Sunday, July 31, 2011

Jesus' Name Unconstitutional in Public: Fed. Court

A federal appeals court sided with the ACLU, Americans United for the Separation of Church and State, and members of the local Unitarian Universalist Fellowship in ruling against the North Carolina Forsyth County Board of Commissioners' invitation to any and all religious leaders to give invocations at its public meetings.

UPDATE 3/27/13: Prayers in Gov't Meetings OK, Says 9th U.S. Circuit Court of Appeals

UPDATE 2/2/12: Non-Jesus prayer policy enacted, but ACLU still complains

UPDATE 1/17/12: Atheists win as Supreme Court refuses to hear appeal

UPDATE 10/28/11: Represented by ADF, County Board appeals to Supreme Court

UPDATE 8/9/11: Commissioners vote 6 to 1 to appeal to U.S. Supreme Court

-- From "Federal appeals court says Forsyth commissioners wrong to open meetings with prayer to Jesus" by The Associated Press 7/29/11

In a 2-1 decision, the Fourth Circuit Court of Appeals in Richmond, Va., ruled in favor of two county residents who sued after the prayer before a December 2007 commissioners meeting thanked God for allowing the birth of his son to forgive us for our sins and closed by making the prayer in the name of Jesus.

"Legislative prayer must strive to be nondenominational so long as that is reasonably possible — it should send a signal of welcome rather than exclusion. It should not reject the tenets of other faiths in favor of just one," Judge J. Harvie Wilkinson III wrote in his ruling.

Judge Paul Niemeyer disagreed, writing in his dissent that Forsyth County allowed believers of any religious faith to give the opening prayer, negating the effect of having a prayer champion only one set of beliefs.

"I respectfully submit that we must maintain a sacred respect of each religion, and when a group of citizens comes together, as does the Forsyth County Board of Commissioners, and manifests that sacred respect — allowing the prayers of each to be spoken in the religion's own voice — we must be glad to let it be," Niemeyer wrote.

To read the entire article above, CLICK HERE.

From "Fourth Circuit rules against Forsyth County in prayer case" posted at Beaufort Observer 7/29/11

On December 17, 2007, [Unitarian Universalists] Janet Joyner and Constance Lynn Blackmon [members of the Winston-Salem Chapter of Americans United for the Separation of Church and State] decided to attend a meeting of the Forsyth County Board of Commissioners. Like all public Board meetings, the gathering began with an invocation delivered by a local religious leader. And like almost every previous invocation, that prayer closed with the phrase, "For we do make this prayer in Your Son Jesus' name, Amen." The December 17 prayer also made a number of references to specific tenets of Christianity, from "the Cross of Calvary" to the "Virgin Birth" to the "Gospel of the Lord Jesus Christ."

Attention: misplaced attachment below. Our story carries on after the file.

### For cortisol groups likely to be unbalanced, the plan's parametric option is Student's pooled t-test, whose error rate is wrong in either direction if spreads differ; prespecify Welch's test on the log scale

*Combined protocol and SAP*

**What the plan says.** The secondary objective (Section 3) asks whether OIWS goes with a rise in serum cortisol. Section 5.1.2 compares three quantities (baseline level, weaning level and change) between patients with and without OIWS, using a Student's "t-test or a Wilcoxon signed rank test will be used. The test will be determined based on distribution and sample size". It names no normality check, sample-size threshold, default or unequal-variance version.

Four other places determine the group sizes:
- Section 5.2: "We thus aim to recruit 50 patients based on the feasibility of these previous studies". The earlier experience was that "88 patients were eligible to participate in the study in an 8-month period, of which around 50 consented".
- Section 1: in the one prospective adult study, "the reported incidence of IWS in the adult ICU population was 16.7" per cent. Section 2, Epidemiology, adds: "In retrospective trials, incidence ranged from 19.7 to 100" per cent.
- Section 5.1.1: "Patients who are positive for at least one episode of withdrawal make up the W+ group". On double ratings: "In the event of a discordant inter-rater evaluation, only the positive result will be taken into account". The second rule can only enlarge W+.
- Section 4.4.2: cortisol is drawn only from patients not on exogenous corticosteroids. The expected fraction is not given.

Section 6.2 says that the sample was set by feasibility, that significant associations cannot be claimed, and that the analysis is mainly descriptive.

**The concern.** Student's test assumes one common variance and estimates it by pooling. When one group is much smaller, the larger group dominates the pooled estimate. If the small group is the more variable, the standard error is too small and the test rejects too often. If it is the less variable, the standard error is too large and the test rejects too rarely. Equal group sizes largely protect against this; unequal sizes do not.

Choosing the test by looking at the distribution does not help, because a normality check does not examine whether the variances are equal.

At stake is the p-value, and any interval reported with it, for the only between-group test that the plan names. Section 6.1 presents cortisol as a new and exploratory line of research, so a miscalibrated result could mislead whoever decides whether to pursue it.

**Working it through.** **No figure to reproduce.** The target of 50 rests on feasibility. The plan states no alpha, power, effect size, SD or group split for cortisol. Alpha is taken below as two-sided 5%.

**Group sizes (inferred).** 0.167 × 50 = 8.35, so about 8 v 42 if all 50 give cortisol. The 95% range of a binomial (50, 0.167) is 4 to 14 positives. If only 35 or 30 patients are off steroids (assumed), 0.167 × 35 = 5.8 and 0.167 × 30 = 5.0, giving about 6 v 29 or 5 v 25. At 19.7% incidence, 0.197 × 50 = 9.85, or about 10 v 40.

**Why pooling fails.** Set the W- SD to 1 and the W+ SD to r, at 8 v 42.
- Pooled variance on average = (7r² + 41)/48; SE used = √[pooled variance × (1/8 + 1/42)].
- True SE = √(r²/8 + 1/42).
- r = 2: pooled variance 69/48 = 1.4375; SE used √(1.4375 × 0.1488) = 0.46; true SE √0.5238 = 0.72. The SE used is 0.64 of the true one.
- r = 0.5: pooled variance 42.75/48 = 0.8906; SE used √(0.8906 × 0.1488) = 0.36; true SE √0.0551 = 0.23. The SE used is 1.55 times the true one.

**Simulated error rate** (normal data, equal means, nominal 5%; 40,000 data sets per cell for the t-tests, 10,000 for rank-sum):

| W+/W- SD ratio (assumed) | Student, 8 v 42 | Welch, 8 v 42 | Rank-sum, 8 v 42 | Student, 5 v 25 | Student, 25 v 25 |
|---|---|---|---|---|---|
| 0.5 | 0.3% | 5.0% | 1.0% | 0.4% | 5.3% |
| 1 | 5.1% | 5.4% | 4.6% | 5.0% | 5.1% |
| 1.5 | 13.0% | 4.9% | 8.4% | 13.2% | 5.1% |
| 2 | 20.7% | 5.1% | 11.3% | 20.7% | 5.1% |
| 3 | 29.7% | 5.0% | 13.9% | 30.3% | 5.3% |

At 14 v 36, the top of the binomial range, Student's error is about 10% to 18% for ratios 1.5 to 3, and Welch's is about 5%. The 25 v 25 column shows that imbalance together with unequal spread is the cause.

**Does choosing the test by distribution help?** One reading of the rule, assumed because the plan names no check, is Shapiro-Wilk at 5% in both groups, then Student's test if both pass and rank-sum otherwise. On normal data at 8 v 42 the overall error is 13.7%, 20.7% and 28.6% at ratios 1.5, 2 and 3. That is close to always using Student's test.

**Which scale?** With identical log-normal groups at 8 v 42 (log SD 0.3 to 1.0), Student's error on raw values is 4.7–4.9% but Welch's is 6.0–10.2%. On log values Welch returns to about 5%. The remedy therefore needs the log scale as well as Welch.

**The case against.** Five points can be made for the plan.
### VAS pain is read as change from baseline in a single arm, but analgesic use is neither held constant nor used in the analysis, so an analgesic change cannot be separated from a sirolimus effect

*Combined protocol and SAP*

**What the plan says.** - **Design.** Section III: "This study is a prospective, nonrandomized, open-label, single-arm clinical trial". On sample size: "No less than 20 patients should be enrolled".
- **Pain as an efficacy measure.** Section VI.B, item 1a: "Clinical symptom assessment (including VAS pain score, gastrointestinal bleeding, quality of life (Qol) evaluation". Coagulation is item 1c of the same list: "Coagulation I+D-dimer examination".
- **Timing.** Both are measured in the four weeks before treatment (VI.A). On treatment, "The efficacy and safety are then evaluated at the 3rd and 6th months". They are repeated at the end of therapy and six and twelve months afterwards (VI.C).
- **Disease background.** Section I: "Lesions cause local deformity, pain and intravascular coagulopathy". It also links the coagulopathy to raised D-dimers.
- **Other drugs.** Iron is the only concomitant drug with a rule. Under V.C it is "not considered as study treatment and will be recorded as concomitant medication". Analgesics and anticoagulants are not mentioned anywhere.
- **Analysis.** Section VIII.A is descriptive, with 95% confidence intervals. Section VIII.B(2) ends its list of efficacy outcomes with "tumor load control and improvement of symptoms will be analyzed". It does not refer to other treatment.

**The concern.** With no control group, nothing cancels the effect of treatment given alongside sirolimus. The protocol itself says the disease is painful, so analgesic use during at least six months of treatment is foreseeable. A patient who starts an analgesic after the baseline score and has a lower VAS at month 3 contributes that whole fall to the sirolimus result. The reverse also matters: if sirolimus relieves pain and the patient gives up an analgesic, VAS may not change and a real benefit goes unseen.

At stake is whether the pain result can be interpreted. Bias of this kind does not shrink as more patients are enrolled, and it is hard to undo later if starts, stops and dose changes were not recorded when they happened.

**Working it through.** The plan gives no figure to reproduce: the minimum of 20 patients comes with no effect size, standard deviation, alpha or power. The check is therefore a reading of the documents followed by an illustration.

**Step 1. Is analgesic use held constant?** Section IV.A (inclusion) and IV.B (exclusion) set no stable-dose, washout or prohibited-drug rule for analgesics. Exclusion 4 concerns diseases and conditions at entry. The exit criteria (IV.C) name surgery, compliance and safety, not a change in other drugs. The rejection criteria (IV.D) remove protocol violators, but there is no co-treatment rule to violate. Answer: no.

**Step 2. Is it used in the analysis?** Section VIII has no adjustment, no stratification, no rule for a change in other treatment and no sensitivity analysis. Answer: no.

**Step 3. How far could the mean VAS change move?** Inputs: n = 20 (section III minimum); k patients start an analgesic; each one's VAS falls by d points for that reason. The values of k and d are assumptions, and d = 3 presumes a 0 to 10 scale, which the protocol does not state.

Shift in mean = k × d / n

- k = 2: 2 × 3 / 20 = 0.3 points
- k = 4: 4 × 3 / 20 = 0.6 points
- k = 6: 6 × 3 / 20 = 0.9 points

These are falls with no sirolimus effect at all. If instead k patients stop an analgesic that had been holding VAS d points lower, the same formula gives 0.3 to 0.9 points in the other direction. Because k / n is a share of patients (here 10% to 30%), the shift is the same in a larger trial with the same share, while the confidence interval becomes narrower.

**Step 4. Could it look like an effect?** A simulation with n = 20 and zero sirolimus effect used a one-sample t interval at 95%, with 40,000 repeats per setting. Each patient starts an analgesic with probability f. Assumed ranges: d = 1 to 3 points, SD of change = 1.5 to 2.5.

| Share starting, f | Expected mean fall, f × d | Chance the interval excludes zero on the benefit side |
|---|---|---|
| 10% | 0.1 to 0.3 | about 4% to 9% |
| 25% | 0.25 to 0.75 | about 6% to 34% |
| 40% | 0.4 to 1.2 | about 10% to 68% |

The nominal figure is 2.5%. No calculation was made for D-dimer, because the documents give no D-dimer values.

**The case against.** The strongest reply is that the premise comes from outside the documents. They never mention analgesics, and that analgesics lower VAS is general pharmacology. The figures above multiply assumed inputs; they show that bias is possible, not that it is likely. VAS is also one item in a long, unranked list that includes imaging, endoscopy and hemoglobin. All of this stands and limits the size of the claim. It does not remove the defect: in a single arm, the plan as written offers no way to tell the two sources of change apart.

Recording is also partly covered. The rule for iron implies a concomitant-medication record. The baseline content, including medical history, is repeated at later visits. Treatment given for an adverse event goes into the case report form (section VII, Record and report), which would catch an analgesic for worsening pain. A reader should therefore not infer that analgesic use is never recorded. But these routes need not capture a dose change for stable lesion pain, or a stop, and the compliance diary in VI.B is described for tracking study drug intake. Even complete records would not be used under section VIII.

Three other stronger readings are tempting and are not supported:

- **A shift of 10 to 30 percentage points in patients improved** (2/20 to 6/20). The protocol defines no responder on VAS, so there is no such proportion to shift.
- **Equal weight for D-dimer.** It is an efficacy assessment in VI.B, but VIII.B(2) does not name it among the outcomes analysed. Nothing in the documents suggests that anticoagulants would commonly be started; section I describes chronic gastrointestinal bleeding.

To read the entire article above, CLICK HERE.

From "Federal appeals court rejects sectarian prayer in Forsyth commissioners' meetings" by Lisa O'Donnell and Laura Graff, Winston-Salem Journal 7/29/11

Commissioner Gloria Whisenhunt said she would like to see the board appeal the decision to the U.S. Supreme Court.

[Representing the County, Mike] Johnson said Friday's opinion conflicts with decisions by other appeals courts in similar cases, apparently creating a dispute only the nation's highest court can decide. Johnson is an attorney with the Alliance Defense Fund, a conservative Christian organization active in church-state issues. The fund is paying the county's costs to litigate the case.

"The idea that a legislative body would have to censor the speakers who come in on a rotational basis to offer an invocation is unprecedented," Johnson said.

To read the entire article above, CLICK HERE.

From "Federal appeals court: Saying 'Jesus' during public prayer is unconstitutional" by Ken Klukowski, Washington Examiner 7/30/11

As in most counties in America, the Board of Commissioners of Forsyth County, North Carolina, begins its public meetings with an invocation. These prayers are given by local religious leaders on a first-come, first-serve basis.

Given that 95 percent of local religious houses identify as Christian, it’s not surprising that many of the invocations include specifically Christian language, often closing the prayer in the name of “Jesus Christ” or “Jesus.”

Judge Paul Victor Niemeyer, a judicial conservative regarded as one of the smartest judges on the federal bench, wrote in a strong dissent: “Thus … the majority has dared to step in and regulate the language of prayer—the sacred dialogue between humankind and God. Such a decision treats prayer agnostically; reduces it to a civil nicety; … Most frightfully, it will require secular [authorities] to evaluate and parse particular religious prayers…”

This is the latest in a string of disappointing lower court decisions on public prayer. It’s time for the Supreme Court to revisit this issue.

To read the entire opinion column above, CLICK HERE.

Also read, Jesus' Name Unconstitutional at School Board Meetings